What is a Questions, Comments, Concerns retrospective?
Asking people for their questions, comments, and concerns is such a simple concept. But as this retrospective shows, it’s incredibly powerful for collecting team feedback.
In this meeting, you’ll create space to check in with people, actively listen, and encourage them to share their thoughts and feelings. Perhaps you want to check how people feel about agile transformation plans? Or collect questions, comments, and concerns about a recent decision or proposal.
For this meeting, instead of discussing your last sprint or project, you’ll talk about what’s going on at your organization.
This retro is a great way to follow up a big announcement, like a major project or organizational change. But it can also be a chance to check in with your people, generally, and see what they think about how things are going.
Taking a moment to connect and share like this after big news or a change helps you check in and get a sense of where everyone’s at. That can help you get ahead of problems that could pop up in the future if those concerns aren’t addressed proactively.
First up, it’s time to get clarity. The better you understand this new announcement, project, or change, the better your work experience will be going forward.
So don’t hold back! What are you wondering about? What do you need to know?
Example: I don’t know if I’m clear on the timeline of how these changes are being rolled out. When you say next year, do you mean that’s when we’ll start seeing changes, or will everything happen at once?
What are your thoughts on this situation, generally? How do you see it affecting your work, both in terms of your day-to-day experiences and your overall role?
Do you have any ideas or feedback on how it could be implemented or improved?
Example: I think this merger could actually bring us a lot of exciting resources. Will the leaders from this new company be available to help us with our own personal questions and goals?
Is there anything that’s worrying you? Do you see any potential problem areas, or ideas on how to address them?
Don’t worry about seeming negative or offending anyone – concerns offer valuable information, and now is the time to share it! Remember that if you run this template in a tool like Parabol, all input will be anonymous anyway.
Example: I’m concerned that combining our Sales and Marketing teams into one department could lead to scope creep and confusion about our responsibilities. How can we make sure people on the Marketing team don’t get tasked with Sales duties, and vice versa?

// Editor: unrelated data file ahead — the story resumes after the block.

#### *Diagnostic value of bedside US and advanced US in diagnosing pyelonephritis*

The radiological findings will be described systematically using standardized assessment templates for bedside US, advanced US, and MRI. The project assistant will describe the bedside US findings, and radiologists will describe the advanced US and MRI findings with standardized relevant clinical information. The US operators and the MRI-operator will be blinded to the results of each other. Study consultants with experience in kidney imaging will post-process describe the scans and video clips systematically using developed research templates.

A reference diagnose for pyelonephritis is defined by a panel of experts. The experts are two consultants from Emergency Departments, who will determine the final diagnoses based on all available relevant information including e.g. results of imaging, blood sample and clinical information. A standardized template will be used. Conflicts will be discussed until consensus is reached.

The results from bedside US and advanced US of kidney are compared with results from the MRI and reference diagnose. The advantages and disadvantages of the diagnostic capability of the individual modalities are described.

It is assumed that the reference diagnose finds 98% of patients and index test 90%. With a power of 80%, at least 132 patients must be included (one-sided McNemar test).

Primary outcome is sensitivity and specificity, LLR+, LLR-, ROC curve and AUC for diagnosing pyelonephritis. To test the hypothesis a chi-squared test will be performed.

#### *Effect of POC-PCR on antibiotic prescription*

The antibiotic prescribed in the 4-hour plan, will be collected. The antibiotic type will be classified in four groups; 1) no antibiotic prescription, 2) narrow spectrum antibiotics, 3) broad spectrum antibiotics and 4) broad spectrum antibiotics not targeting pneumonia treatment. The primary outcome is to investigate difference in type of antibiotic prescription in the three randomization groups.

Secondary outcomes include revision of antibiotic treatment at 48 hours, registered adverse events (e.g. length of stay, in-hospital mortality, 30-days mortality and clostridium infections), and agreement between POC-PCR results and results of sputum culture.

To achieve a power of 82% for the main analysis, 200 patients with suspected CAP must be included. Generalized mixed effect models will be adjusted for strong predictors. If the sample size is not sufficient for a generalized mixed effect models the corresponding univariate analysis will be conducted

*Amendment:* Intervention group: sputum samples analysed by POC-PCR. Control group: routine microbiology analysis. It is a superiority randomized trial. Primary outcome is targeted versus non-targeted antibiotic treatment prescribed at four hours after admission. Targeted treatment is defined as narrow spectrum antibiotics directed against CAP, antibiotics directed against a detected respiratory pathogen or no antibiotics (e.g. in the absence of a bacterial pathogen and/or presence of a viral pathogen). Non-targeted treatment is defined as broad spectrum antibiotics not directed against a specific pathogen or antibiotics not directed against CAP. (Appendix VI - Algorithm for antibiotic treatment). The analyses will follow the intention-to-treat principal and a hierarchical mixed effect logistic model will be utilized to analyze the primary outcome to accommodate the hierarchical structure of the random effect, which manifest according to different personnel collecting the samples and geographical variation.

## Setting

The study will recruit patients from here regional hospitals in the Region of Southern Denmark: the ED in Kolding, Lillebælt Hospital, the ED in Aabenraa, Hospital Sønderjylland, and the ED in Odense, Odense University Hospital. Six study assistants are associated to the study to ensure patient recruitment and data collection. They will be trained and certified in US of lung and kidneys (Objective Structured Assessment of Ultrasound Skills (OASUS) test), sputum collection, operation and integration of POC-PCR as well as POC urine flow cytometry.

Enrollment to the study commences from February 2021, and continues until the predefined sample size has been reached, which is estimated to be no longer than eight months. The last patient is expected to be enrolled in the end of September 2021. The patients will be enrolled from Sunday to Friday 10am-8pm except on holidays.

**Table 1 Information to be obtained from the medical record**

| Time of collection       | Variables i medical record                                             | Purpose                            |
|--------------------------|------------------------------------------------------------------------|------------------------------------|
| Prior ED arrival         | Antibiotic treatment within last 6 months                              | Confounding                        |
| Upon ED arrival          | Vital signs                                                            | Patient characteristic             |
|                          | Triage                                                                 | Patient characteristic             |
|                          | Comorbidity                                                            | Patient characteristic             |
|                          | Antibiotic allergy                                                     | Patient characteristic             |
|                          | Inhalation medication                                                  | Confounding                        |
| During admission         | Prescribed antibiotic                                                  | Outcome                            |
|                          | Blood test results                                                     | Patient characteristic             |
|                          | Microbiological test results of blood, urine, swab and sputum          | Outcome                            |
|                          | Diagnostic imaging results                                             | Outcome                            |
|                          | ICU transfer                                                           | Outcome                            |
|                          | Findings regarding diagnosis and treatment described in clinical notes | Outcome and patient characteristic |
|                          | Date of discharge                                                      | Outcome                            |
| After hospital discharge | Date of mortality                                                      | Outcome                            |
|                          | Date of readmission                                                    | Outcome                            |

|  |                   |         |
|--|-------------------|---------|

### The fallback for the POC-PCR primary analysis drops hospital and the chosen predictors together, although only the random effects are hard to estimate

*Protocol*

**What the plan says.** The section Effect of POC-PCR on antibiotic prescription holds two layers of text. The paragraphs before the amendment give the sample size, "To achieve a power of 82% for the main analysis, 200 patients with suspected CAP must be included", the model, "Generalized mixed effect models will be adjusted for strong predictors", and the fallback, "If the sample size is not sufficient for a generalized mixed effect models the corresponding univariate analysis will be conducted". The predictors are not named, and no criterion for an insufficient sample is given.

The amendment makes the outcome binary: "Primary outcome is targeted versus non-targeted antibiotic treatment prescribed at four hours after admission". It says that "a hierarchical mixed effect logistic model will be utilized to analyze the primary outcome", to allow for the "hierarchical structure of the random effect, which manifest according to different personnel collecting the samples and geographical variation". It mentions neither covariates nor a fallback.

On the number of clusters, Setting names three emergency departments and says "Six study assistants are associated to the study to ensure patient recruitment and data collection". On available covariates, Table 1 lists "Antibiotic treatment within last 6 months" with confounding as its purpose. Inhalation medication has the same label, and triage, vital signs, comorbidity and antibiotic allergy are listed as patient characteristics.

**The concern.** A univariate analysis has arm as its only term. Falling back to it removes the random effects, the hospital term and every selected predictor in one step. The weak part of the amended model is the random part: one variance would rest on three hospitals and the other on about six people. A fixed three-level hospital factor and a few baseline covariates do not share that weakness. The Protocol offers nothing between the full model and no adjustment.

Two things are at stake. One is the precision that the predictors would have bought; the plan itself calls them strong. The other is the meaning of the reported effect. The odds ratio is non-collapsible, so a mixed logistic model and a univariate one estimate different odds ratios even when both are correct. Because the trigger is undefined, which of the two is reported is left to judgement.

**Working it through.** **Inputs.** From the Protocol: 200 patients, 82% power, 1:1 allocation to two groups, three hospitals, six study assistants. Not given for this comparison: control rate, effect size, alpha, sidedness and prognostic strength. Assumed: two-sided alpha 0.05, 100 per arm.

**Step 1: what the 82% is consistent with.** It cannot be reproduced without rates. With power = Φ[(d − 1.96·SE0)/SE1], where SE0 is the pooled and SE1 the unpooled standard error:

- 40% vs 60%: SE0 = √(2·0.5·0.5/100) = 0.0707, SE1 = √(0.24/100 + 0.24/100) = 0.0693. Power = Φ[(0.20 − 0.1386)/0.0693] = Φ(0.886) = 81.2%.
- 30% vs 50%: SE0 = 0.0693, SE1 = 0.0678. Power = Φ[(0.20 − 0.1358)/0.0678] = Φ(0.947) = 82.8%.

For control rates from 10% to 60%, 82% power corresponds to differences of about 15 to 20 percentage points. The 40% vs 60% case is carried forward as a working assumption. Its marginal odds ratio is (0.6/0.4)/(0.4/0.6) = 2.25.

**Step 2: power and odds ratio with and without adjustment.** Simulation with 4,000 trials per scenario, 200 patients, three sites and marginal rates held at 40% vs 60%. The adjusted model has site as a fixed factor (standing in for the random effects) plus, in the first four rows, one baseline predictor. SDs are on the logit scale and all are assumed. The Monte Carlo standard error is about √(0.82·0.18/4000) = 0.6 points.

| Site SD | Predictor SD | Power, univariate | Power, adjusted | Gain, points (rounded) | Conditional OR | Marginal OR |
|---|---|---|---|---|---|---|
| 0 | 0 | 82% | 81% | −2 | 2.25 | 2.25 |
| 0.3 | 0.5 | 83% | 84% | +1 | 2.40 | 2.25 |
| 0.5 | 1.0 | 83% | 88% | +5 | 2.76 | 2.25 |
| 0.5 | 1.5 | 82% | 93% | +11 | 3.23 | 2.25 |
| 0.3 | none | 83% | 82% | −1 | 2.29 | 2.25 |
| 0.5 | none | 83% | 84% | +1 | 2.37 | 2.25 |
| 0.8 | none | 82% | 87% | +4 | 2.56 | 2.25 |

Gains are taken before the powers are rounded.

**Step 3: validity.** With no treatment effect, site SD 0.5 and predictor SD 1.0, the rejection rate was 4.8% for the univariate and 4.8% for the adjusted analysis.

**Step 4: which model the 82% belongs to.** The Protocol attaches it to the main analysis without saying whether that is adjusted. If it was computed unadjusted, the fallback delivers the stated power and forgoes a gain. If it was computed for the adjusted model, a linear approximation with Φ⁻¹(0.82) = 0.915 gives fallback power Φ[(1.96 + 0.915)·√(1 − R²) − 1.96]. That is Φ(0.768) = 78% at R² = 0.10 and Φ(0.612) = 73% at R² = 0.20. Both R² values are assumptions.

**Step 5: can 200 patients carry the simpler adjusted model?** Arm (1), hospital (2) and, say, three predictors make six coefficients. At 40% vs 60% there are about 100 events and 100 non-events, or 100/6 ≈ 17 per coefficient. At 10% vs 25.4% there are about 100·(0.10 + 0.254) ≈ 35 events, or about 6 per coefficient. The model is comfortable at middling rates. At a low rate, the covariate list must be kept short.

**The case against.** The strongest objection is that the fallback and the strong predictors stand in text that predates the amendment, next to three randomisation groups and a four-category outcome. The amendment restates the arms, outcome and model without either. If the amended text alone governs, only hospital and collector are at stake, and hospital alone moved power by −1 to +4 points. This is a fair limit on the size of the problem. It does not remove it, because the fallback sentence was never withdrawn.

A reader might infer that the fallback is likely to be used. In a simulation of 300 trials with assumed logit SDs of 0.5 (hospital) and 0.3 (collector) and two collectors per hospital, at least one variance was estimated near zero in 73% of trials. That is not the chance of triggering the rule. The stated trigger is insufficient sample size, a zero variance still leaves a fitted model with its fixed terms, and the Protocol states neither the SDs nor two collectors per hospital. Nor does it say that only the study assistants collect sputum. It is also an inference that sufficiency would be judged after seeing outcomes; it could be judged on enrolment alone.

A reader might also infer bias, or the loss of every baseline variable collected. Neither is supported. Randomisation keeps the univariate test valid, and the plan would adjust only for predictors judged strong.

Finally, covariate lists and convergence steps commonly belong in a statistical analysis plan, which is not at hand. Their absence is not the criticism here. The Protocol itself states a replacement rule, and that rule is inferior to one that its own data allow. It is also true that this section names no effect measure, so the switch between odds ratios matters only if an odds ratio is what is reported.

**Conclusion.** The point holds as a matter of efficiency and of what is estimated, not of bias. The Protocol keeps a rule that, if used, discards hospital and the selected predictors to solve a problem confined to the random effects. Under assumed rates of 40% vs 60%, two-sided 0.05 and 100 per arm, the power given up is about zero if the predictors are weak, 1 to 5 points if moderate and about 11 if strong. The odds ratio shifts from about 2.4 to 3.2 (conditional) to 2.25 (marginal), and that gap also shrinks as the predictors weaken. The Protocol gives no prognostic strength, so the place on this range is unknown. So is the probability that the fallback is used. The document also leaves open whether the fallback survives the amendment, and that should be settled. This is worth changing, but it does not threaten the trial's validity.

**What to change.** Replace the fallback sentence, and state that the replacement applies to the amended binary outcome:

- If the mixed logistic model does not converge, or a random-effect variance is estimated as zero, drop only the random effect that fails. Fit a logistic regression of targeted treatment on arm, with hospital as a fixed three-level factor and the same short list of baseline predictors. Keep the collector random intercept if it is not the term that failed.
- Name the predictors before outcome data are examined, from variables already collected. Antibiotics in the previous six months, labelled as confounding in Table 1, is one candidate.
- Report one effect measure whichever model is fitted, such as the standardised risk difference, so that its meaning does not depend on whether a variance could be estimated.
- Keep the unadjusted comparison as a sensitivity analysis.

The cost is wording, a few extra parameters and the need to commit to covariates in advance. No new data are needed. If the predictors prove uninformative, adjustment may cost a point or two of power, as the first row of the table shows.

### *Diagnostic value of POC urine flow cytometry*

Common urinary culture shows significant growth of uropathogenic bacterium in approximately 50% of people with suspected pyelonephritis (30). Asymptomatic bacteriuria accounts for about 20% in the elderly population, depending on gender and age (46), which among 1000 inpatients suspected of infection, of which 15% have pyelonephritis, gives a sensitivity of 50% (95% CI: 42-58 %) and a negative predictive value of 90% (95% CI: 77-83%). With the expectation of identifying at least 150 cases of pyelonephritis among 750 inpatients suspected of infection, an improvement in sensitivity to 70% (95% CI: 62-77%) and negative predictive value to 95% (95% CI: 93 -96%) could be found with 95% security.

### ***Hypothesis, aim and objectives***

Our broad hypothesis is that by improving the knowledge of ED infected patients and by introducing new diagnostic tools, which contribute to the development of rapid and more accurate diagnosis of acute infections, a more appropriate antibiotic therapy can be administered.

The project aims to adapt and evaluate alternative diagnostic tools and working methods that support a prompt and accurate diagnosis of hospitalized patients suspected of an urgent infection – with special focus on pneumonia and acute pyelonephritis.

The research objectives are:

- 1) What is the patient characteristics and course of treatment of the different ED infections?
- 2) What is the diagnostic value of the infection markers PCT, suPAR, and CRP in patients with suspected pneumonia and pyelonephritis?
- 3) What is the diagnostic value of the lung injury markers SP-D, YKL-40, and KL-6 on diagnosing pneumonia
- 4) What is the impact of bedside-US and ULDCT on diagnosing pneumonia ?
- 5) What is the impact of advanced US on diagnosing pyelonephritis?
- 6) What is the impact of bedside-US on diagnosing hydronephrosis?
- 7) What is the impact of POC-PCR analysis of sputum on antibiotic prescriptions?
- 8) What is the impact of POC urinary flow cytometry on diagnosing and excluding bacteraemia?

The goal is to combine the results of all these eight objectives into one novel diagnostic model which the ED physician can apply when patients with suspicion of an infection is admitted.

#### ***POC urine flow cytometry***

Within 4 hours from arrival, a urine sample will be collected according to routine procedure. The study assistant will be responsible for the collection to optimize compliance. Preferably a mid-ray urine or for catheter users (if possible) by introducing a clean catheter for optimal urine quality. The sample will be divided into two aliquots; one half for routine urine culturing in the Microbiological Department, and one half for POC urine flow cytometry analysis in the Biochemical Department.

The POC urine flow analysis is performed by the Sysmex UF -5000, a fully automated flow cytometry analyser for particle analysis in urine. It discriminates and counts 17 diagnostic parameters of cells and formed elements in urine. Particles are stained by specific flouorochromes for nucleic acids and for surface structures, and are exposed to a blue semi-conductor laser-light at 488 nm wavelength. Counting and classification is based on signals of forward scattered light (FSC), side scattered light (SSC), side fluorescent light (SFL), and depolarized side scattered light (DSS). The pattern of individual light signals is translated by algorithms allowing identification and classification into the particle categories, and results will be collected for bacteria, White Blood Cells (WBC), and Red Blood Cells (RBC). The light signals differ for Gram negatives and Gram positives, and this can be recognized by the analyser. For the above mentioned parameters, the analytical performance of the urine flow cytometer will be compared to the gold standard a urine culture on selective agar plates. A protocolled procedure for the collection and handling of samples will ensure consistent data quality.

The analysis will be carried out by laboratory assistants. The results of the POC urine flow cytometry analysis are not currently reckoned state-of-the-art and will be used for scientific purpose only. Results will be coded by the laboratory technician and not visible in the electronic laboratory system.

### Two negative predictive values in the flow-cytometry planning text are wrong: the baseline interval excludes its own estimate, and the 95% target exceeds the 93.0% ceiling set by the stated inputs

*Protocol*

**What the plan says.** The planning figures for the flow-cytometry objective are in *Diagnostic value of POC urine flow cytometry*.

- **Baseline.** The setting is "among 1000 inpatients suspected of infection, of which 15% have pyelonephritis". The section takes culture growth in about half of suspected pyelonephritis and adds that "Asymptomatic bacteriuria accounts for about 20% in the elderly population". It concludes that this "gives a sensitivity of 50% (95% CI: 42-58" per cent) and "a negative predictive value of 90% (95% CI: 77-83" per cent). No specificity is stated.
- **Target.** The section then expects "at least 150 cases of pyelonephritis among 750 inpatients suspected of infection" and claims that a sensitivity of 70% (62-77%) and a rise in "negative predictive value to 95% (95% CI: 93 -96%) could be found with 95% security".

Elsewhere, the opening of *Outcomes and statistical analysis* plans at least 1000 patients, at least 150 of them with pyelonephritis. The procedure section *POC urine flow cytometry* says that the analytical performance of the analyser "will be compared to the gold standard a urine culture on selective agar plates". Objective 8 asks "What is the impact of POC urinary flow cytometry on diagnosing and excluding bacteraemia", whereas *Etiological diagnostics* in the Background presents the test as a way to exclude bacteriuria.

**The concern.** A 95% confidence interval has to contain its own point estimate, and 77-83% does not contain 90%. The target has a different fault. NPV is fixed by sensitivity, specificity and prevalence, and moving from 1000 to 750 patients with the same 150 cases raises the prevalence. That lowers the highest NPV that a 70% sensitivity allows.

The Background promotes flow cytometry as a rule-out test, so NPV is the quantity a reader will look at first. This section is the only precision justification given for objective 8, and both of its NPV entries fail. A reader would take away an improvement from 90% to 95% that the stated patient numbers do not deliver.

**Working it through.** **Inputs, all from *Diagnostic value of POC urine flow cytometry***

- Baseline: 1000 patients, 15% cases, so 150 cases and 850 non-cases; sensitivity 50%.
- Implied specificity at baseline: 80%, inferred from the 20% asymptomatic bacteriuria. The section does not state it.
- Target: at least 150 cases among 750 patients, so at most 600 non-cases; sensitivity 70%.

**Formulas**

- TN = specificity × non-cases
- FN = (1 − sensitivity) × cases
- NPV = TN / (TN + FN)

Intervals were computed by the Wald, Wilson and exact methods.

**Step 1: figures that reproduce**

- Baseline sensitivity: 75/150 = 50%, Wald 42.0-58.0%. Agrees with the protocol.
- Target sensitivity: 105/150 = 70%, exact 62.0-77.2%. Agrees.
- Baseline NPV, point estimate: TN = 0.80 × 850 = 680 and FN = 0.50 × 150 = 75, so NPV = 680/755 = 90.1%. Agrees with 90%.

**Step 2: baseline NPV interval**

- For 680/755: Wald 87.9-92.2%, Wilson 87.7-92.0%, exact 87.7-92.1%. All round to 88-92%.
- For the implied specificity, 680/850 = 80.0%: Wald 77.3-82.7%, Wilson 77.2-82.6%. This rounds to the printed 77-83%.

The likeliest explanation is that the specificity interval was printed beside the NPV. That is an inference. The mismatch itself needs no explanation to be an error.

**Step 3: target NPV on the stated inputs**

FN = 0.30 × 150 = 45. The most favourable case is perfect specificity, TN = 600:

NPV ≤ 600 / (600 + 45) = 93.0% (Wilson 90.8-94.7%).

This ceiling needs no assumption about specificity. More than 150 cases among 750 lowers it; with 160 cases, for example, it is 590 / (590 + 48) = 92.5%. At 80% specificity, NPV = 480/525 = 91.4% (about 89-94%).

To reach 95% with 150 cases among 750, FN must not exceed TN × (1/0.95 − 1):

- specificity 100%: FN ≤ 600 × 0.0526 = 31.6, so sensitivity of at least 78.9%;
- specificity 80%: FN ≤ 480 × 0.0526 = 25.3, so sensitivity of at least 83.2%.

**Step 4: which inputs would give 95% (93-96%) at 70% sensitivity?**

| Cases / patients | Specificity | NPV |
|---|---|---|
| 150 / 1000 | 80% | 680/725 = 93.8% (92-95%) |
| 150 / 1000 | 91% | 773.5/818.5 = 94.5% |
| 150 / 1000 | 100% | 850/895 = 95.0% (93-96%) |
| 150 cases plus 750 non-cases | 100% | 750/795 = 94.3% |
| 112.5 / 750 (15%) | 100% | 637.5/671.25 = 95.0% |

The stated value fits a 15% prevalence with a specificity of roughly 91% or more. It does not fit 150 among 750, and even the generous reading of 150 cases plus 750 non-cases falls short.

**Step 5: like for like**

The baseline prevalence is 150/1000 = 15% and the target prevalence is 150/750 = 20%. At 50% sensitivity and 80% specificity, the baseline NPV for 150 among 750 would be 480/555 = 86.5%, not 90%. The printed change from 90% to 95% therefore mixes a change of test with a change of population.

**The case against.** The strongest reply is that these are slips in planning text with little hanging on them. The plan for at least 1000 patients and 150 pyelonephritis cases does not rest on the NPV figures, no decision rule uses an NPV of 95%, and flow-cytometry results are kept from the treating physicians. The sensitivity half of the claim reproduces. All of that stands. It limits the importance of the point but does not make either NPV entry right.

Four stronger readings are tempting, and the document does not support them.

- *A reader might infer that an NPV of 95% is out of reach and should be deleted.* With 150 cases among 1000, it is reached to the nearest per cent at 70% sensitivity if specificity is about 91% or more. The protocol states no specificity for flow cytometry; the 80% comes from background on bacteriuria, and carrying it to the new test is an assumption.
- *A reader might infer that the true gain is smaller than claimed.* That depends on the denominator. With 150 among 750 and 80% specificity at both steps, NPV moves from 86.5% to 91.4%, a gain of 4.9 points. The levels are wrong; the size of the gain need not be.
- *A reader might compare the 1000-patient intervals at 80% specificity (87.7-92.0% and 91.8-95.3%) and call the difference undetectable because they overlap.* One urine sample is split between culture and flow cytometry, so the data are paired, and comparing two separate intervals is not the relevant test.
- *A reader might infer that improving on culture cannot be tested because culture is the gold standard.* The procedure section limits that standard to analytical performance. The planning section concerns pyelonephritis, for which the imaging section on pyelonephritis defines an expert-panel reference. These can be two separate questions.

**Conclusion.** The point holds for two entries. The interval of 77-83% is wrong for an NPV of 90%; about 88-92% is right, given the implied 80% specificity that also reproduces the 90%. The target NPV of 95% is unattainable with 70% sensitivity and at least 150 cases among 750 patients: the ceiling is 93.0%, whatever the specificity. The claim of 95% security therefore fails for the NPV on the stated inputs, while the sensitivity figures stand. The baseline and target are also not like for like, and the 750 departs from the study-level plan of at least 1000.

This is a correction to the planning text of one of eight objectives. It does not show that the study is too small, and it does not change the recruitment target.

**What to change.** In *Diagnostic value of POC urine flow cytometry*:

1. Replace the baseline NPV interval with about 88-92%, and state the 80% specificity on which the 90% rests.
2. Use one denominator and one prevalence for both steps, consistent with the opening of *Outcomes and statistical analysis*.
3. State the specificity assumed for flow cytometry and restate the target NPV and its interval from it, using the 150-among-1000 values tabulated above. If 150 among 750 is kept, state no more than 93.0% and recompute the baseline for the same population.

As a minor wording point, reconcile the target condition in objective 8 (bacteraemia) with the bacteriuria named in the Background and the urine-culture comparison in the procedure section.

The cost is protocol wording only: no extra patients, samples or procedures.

When to do a Questions, Comments, Concerns retrospective
This is the perfect meeting when there are big changes underway at your organization, and you want to check in on how people are doing.
But it could also be used regularly, like on a quarterly or annual basis, to hold a company AMA or town hall. Why not make a habit of asking your workforce for their questions, comments, and concerns?
How to run a Questions, Comments, Concerns retrospective in Parabol
Parabol’s retrospective meeting type is a great way to solicit feedback and organize it with your team. Simply sign up for free and use our pre-built template.
First things first, get Parabol for free. Then, when you’re in Parabol hit the add meeting button and choose a “retrospective” meeting.
Select the Questions Comments Concerns template or build your own version of it
Once you’ve selected “retrospective”, browse through Parabol’s library of 40+ pre-made and customizable retrospective formats. Find the Questions Comments Concerns template and select it.
You can customize any Parabol template by cloning it. If you want to mix up the pre-built template, be our guest! You can also start your own template from scratch if you want to. This is your meeting that serves your team’s goals, team operations, and team collaboration needs. So customize it!
Start your meeting with an Icebreaker
Every Parabol retrospective begins with an optional icebreaker. This box is checked by default. You don’t have to do one, but we recommend it – especially for remote teams.
If you’re doing an icebreaker, you’ll have a random question to answer. You can refresh it if you want another option, and of course you can create your own if you want.
Brainstorm based on the meeting prompts
After the icebreaker you’ll move on to the reflect stage. This is where your team will do all their ideation and brainstorm in silence using the prompts above.
You can choose to make reflections non-anonymous. But for a sensitive conversation like this, we recommend keeping anonymity on, because it will give you more honest responses to your prompts.
Parabo also gives meeting facilitators the option to timebox this process so you can keep your meeting on track or run it asynchronously.
Reveal what people said and see if themes emerge
Reveal your brainstormed cards and group them into themes. Vote on the most important ones together, and launch a discussion on what should be discussed as part of your meeting.
By voting on the issues people feel strongest about you will develop a prioritized agenda that you can talk through with the team, addressing their top questions, comments, or concerns!
Benefit from free meeting summaries
Parabol will send a summary of the retro when you end the meeting so nobody needs to take notes.
Of course, you can do this team retrospective in person, with a whiteboard or sticky notes. But it’s even easier in Parabol, especially if you’re an asynchronous or distributed team.
If you like this template, you might also like other structured brainstorming activities like the Team Charter retrospective.